The Three Mental Models Model for Data Visualization
A useful way to think more holistically about how data visualization works
If you were to ask me: “what is the single most important neglected concept in visualization?” my answer would probably be “mental models”. What is a mental model? It’s quite simple: it’s the mental representation we have of how something works. Think about it, for any object or phenomenon that exists in the world we have a mental representation of its properties and how it works. To understand this more intuitively, try to ask different people how something works, and you will see that they have different ways to describe it. That is their own mental model.
If you want to dig deeper, you can consult the Wikipedia page for the “mental model” entry. It starts with this definition: “A mental model is an explanation of someone's thought process about how something works in the real world.” Not too different from what I wrote above.
Why do I believe that mental models are so important in data visualization? There are several reasons, but the strongest one is that to understand how visualization works, it’s necessary to understand that it’s all about: a) mental models people already have and b) the way visualization changes or helps build new mental models. In other words, it is my conviction that thinking more explicitly about mental models can help people think about data visualization better.
When we use a visualization there are (at least) 3 types of mental models at play:
Model of the visualization
Model of the data
Model of the world
Model of the visualization. The model of the visualization consists of understanding how to read the visualization and what it means. Think about it, if I show you a bar chart, you know from previous exposures to bar charts that each bar represents some kind of object or property and that the length of the bar represents some kind of quantity you are supposed to compare.
But this is not enough. When you encounter a chart for the first time, you also need to figure out what is the meaning of each element: that is, what data elements and what real-world objects or phenomena the graphical objects represent. Using bar charts again, if the chart represents the sales of the last quarter of different divisions of a company, you need to connect the concepts of “divisions” to bars and the concept of “sales” in dollars amounts to the length of the bars.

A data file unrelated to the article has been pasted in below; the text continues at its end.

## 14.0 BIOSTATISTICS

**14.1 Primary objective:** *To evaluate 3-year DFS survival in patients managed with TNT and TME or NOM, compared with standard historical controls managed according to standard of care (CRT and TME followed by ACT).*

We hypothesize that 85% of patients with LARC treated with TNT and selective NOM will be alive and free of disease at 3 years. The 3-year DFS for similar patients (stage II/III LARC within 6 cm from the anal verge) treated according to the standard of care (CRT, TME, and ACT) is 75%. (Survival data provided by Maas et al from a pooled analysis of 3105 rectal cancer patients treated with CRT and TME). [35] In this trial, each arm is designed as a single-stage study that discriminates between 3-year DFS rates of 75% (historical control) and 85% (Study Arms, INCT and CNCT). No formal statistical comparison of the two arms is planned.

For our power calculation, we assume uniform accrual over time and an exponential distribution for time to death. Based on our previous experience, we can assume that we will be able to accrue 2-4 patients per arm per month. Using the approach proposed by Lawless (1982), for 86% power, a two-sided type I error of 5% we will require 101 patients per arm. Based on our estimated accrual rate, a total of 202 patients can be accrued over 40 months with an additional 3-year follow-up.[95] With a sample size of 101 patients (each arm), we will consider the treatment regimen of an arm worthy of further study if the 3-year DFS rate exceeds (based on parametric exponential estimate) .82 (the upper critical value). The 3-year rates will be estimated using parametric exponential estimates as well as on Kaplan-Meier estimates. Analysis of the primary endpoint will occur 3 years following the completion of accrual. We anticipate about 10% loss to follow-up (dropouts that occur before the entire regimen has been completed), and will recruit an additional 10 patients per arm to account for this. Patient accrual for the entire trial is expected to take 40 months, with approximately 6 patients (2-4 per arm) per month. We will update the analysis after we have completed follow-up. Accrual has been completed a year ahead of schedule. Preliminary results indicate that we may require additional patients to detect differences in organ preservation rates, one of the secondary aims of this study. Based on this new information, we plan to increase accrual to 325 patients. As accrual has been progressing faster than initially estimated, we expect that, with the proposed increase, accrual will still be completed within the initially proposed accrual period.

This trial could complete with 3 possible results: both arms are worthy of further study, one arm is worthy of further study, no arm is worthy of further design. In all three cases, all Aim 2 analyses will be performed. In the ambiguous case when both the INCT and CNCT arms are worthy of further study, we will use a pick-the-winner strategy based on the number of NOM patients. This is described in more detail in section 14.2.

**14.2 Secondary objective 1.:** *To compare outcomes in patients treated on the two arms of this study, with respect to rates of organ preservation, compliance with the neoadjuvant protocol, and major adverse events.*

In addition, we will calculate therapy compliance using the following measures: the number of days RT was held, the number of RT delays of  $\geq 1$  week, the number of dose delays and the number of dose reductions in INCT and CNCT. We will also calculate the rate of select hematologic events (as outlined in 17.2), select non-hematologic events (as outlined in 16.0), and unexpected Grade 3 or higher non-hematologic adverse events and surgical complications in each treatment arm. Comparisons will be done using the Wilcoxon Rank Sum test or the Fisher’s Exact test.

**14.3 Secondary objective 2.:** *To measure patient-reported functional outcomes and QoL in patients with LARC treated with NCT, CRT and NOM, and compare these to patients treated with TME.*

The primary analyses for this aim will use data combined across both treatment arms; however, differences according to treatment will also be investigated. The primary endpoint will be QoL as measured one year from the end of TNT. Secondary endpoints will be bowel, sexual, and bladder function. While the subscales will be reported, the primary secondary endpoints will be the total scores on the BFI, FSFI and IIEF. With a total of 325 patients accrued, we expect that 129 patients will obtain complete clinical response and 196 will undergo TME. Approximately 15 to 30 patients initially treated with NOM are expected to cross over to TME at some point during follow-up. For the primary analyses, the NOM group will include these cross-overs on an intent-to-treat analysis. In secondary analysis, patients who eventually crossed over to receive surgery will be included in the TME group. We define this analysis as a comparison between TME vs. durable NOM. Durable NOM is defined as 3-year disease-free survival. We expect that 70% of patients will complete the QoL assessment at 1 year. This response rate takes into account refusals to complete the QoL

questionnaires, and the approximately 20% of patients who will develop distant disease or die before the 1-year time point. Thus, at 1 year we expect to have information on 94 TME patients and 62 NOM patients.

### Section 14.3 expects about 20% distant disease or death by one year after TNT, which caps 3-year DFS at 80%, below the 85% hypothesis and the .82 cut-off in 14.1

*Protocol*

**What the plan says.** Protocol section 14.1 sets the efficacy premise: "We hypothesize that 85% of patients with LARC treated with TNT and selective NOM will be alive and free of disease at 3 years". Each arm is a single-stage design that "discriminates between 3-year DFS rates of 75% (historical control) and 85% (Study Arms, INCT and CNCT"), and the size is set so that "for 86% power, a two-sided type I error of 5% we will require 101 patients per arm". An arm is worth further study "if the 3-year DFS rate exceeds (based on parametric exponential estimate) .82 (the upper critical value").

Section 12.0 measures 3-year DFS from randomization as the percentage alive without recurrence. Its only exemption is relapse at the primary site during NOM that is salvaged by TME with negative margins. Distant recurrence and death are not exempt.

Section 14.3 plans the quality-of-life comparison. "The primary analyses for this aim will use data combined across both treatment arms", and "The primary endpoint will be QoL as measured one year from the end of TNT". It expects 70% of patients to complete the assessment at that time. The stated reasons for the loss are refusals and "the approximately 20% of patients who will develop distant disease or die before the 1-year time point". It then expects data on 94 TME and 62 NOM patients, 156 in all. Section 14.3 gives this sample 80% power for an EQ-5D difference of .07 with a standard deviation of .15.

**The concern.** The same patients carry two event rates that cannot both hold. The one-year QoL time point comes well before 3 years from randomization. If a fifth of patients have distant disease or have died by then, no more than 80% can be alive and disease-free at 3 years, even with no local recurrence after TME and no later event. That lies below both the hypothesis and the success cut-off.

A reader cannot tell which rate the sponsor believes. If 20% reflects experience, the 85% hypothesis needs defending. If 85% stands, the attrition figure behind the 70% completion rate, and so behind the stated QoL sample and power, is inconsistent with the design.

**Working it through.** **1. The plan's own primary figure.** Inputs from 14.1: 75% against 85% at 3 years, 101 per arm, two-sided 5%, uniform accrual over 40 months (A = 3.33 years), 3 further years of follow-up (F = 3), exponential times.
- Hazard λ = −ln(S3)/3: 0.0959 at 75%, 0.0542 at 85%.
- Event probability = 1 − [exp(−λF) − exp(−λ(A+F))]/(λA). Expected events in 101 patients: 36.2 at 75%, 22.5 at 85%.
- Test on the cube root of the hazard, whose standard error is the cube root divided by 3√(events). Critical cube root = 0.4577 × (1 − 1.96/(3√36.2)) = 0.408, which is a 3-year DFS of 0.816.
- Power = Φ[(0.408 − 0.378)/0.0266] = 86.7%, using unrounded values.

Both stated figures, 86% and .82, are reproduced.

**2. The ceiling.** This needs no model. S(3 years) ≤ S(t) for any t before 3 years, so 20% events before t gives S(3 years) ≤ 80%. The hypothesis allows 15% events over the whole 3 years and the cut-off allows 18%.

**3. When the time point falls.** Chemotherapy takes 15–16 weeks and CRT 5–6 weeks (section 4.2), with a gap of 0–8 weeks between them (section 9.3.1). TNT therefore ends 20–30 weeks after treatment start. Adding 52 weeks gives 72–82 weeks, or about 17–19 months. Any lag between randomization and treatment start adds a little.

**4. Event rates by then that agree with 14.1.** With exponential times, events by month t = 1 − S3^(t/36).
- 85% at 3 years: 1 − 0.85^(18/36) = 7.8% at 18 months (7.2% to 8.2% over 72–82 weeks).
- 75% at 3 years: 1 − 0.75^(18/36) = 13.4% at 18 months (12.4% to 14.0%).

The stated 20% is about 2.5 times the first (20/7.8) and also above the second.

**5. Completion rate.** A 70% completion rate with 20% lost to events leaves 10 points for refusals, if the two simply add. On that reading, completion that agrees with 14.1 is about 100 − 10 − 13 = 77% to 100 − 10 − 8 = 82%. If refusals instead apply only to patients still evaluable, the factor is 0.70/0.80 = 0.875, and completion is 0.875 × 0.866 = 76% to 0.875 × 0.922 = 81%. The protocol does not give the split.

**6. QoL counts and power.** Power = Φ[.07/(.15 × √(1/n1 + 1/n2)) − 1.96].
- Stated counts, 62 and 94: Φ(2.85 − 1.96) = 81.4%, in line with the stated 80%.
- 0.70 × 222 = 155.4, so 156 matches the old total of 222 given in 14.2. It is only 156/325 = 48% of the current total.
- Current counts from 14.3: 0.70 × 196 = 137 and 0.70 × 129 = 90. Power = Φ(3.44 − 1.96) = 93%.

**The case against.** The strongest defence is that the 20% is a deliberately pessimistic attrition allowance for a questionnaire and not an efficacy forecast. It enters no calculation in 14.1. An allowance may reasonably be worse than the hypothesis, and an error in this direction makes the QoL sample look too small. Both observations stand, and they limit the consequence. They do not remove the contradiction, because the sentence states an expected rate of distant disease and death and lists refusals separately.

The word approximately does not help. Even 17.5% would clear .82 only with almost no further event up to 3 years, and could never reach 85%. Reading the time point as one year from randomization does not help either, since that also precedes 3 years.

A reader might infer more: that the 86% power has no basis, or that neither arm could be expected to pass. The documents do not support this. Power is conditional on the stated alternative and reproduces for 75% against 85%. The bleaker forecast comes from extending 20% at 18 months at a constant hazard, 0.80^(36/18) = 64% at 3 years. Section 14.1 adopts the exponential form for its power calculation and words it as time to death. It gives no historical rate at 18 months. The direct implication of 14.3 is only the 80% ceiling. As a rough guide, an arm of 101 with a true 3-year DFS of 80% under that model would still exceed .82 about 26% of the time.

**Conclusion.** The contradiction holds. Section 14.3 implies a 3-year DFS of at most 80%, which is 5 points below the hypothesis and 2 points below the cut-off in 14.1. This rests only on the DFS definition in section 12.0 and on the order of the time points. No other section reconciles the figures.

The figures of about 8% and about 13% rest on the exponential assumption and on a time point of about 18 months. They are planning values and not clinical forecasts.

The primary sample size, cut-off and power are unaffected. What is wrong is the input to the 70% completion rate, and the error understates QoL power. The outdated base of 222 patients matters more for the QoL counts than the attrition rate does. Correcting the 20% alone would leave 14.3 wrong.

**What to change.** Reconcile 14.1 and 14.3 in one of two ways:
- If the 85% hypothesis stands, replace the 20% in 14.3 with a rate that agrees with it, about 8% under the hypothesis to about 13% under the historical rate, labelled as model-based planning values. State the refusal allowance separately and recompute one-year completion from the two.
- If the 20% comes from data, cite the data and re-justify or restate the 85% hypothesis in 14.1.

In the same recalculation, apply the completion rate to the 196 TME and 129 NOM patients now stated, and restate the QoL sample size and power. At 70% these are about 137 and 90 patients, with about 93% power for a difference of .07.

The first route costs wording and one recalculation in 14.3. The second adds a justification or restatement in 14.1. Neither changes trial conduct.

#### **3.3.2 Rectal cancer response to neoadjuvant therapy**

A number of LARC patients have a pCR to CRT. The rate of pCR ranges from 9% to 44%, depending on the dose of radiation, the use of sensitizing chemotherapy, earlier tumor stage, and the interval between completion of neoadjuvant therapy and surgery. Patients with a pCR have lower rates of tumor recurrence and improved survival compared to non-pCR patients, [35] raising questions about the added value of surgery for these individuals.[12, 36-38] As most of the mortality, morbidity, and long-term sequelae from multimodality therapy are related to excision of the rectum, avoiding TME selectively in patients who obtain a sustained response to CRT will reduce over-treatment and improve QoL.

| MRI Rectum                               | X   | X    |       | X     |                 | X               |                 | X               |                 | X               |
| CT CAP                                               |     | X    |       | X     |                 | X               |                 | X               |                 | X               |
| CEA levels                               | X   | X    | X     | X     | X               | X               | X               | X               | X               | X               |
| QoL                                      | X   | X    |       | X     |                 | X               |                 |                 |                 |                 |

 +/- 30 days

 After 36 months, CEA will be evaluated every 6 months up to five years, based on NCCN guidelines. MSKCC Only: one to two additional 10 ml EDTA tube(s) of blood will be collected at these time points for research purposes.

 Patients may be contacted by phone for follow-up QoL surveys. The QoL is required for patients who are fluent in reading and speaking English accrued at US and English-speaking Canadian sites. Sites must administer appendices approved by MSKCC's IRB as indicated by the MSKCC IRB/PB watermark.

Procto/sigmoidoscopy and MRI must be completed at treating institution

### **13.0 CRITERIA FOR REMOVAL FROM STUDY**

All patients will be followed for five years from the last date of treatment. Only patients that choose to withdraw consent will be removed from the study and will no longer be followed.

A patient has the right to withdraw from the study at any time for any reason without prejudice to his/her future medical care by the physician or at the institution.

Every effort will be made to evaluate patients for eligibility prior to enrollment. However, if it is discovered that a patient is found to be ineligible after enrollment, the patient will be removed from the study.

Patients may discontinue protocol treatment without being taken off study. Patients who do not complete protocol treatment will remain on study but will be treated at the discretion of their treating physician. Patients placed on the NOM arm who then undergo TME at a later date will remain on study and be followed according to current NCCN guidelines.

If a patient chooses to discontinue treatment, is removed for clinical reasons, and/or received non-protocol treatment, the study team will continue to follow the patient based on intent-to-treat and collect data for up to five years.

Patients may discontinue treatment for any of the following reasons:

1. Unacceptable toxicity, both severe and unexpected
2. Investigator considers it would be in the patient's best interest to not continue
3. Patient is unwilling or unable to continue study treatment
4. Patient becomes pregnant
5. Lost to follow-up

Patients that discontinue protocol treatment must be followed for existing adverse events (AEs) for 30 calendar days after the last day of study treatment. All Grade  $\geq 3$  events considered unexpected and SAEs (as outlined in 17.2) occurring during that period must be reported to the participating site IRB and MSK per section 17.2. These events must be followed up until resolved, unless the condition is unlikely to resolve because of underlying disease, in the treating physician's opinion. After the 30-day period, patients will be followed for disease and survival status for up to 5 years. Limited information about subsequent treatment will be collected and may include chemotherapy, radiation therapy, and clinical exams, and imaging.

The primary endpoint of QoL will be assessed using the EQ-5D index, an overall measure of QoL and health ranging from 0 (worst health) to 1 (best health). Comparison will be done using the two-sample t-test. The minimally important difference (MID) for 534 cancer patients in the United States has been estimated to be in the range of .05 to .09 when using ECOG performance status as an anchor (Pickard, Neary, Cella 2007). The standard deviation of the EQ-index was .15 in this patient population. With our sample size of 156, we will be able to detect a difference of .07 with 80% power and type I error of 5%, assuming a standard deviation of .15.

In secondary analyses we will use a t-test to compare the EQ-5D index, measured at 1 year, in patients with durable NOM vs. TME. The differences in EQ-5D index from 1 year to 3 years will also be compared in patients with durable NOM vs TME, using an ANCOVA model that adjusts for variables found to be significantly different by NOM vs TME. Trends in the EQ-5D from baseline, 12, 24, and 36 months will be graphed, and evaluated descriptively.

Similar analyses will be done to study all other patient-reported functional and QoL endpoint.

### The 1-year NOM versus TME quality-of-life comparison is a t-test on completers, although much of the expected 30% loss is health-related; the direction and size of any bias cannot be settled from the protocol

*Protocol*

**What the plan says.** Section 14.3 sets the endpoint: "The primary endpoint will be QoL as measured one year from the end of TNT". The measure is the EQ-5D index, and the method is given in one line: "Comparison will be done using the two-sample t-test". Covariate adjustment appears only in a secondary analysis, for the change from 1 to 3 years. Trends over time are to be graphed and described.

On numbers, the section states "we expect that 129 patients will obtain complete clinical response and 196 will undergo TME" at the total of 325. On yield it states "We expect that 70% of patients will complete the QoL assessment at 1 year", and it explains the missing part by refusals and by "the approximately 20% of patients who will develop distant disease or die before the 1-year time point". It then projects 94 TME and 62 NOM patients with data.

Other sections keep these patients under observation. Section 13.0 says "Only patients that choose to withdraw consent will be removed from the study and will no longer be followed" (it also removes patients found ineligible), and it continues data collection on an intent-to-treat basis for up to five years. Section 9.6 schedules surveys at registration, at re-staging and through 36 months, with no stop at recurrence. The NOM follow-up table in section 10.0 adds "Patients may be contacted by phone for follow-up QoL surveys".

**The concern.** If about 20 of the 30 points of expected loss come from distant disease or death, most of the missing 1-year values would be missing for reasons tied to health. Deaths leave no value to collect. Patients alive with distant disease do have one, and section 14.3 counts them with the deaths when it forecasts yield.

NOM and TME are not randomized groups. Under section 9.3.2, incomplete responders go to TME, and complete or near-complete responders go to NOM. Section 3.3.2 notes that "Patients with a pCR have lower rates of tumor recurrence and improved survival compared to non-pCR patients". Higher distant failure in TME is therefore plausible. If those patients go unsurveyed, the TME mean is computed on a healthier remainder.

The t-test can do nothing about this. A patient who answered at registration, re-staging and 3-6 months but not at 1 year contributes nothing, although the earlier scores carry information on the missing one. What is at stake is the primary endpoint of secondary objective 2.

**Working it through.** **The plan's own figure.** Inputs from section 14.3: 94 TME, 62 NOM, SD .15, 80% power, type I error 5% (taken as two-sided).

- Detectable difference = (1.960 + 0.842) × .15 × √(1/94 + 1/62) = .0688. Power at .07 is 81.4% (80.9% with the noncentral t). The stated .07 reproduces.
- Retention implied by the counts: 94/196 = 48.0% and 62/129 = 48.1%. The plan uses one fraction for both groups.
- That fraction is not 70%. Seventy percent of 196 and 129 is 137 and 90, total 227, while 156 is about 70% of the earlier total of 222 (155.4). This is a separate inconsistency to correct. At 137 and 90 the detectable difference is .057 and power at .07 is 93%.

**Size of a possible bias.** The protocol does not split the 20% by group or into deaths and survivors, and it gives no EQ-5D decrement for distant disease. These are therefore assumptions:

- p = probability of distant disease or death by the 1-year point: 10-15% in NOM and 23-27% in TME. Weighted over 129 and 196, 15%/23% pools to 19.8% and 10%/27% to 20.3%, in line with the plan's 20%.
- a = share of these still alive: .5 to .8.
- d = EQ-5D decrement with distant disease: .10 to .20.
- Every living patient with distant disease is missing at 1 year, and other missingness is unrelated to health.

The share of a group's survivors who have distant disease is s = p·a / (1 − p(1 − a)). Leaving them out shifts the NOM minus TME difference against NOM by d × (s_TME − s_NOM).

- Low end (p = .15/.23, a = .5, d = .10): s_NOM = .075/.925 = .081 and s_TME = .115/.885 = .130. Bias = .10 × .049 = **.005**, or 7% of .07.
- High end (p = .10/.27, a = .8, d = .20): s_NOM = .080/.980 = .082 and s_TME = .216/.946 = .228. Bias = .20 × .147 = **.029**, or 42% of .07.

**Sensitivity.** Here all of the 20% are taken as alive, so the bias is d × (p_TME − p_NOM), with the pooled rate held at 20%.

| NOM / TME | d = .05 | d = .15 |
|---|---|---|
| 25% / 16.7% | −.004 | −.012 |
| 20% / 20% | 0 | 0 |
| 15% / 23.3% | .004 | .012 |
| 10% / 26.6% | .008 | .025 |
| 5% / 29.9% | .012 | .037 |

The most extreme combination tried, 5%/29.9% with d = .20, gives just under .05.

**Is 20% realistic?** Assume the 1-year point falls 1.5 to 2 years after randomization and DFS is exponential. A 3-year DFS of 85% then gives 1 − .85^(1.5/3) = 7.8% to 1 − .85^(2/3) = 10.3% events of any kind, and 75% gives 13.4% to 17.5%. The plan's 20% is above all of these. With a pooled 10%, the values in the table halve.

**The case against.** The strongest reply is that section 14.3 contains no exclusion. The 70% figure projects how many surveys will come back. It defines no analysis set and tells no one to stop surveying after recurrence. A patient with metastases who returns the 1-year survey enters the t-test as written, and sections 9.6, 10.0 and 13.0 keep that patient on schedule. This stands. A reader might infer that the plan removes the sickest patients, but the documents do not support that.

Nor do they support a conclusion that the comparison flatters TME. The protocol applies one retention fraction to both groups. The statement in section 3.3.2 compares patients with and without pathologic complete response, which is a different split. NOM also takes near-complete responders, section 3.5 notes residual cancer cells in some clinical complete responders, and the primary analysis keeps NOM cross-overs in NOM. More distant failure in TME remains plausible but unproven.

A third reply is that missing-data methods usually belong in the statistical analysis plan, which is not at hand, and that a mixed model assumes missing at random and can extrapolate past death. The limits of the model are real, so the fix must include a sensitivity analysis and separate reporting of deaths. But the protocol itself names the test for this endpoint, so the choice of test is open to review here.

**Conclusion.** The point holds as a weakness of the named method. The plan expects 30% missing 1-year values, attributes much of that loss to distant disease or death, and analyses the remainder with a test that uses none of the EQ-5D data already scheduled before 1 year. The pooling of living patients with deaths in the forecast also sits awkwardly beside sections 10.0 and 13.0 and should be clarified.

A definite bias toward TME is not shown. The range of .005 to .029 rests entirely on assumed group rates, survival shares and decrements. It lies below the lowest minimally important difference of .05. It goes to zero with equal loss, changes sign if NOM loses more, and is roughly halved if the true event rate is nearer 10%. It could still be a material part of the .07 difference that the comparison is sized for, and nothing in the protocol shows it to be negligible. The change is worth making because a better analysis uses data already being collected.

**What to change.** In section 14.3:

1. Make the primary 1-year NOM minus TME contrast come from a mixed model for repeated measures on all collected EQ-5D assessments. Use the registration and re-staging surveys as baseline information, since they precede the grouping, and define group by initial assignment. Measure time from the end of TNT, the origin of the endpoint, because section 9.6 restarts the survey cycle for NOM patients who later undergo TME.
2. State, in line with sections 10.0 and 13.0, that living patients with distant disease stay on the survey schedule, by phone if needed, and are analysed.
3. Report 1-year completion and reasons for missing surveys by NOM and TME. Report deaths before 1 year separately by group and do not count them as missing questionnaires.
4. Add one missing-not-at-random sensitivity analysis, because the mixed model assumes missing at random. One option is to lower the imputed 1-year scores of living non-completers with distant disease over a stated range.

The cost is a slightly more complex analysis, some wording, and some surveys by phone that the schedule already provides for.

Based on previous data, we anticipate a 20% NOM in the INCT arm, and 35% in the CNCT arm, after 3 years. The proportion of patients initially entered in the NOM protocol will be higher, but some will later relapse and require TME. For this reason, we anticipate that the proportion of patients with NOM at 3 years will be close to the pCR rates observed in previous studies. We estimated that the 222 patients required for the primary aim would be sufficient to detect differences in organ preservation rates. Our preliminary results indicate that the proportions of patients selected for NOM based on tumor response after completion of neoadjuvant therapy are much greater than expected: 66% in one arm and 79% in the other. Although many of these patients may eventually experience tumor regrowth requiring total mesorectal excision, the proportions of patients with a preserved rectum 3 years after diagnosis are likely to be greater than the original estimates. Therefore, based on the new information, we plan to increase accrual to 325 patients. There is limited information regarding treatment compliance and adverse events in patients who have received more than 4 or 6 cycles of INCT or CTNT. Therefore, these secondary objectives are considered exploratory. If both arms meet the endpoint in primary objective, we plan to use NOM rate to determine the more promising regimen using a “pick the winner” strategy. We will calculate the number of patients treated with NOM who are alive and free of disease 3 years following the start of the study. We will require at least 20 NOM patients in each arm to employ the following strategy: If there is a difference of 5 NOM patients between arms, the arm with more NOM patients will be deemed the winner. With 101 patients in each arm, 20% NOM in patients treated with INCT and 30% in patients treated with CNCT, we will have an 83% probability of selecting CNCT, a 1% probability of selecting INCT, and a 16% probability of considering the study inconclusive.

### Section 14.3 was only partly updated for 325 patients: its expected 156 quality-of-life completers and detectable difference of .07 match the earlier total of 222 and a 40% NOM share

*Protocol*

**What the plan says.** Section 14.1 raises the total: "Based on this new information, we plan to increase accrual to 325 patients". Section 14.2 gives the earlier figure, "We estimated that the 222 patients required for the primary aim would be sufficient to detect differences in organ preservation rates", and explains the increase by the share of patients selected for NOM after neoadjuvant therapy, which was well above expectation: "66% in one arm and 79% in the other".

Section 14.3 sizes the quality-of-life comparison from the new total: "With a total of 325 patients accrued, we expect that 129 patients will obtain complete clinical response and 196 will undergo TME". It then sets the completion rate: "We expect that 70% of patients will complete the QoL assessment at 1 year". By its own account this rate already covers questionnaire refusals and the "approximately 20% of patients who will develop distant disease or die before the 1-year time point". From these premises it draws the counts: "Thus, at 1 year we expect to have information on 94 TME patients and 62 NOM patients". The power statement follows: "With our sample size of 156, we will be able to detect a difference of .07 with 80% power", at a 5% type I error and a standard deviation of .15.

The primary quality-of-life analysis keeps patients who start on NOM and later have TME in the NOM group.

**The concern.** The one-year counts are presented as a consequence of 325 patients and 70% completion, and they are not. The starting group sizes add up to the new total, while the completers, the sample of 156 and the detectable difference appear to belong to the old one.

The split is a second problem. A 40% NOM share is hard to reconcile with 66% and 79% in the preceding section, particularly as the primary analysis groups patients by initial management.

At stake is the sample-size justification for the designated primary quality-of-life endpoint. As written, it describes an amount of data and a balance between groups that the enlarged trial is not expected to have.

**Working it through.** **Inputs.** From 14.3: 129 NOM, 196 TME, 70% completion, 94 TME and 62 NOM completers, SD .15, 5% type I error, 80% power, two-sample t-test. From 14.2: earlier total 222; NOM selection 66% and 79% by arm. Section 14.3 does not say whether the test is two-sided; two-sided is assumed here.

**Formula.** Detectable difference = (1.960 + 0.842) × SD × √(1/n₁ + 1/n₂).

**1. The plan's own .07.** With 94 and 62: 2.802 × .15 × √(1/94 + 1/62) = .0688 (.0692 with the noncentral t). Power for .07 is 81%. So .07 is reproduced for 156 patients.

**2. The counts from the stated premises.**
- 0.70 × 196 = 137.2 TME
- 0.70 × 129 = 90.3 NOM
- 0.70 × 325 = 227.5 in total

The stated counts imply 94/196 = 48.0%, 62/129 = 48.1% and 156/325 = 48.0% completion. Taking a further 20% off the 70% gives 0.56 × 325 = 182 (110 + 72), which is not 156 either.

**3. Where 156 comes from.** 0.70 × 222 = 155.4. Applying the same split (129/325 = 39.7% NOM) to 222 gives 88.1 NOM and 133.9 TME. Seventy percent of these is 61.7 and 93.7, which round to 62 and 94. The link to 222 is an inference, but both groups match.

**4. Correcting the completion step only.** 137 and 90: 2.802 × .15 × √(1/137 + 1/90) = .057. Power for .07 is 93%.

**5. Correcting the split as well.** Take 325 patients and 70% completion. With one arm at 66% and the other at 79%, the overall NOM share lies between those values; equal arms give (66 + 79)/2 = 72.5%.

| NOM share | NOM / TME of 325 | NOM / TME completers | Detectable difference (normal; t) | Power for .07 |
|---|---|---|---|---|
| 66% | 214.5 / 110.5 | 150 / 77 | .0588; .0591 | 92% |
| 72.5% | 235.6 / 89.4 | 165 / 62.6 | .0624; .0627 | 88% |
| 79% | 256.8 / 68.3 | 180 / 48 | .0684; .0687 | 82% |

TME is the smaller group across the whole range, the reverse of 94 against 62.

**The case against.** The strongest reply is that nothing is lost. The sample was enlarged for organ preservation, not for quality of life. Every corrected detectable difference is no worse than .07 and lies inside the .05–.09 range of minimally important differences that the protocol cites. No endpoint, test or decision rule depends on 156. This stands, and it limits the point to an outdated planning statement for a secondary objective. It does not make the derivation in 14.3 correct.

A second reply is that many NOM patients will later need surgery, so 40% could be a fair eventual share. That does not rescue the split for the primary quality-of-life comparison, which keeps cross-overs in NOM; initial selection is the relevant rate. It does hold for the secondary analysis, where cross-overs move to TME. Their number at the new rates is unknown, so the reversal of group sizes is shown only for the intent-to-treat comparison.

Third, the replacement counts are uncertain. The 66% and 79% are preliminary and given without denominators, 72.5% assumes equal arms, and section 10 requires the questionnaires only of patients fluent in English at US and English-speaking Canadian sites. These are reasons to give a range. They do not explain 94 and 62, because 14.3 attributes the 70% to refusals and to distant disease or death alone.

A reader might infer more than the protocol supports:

But, what happens when you see a new type of chart that you have never encountered before? You start making sense of it using your previous knowledge and cues that exist in the visualization.
Model of the data. The model of the data consists of understanding the meaning of the data and of what real-world phenomena they represent. This is often overlooked, but if we do not know how the data have been generated and what they mean, it’s hard to produce sound reasoning around them. The data gathered during the covid19 pandemic is a perfect example: if you don’t understand how cases are counted and what they represent, you may have a very partial understanding of what a given visualization is showing (e.g., cases grow or shrink not only as a function of actual infections but also according to how many tests are performed).
Model of the world. The model of the world consists of understanding the actual phenomena and objects described by the data. In other words, the domain knowledge. This is also often overlooked, but there is a big difference between a layperson and an expert looking at the same visualization. The expert knows the problem represented by the data intimately and can activate connections with their knowledge in a way that is simply impossible for a layperson to do.
There are two important and related observations to make about mental models. The first one is that mental models are always being formed and modified. It’s not like a mental model is a static object in our mind that is acquired once for all and then used whenever it is needed. The second is that almost no knowledge is acquired without connection to pre-existing knowledge. This aspect of how our mind works is often highlighted in learning science and education because it forms the basis of effective teaching and is one of the reasons why analogies, connections, and metaphors are so useful for understanding and memorization.
Of course, these three models are not really separate. Mine is only an abstraction useful to talk about these concepts in a more systematic way. One interesting thing to do is to look at the ways in which these models interact. Let’s consider these pairs and see what we can learn from them.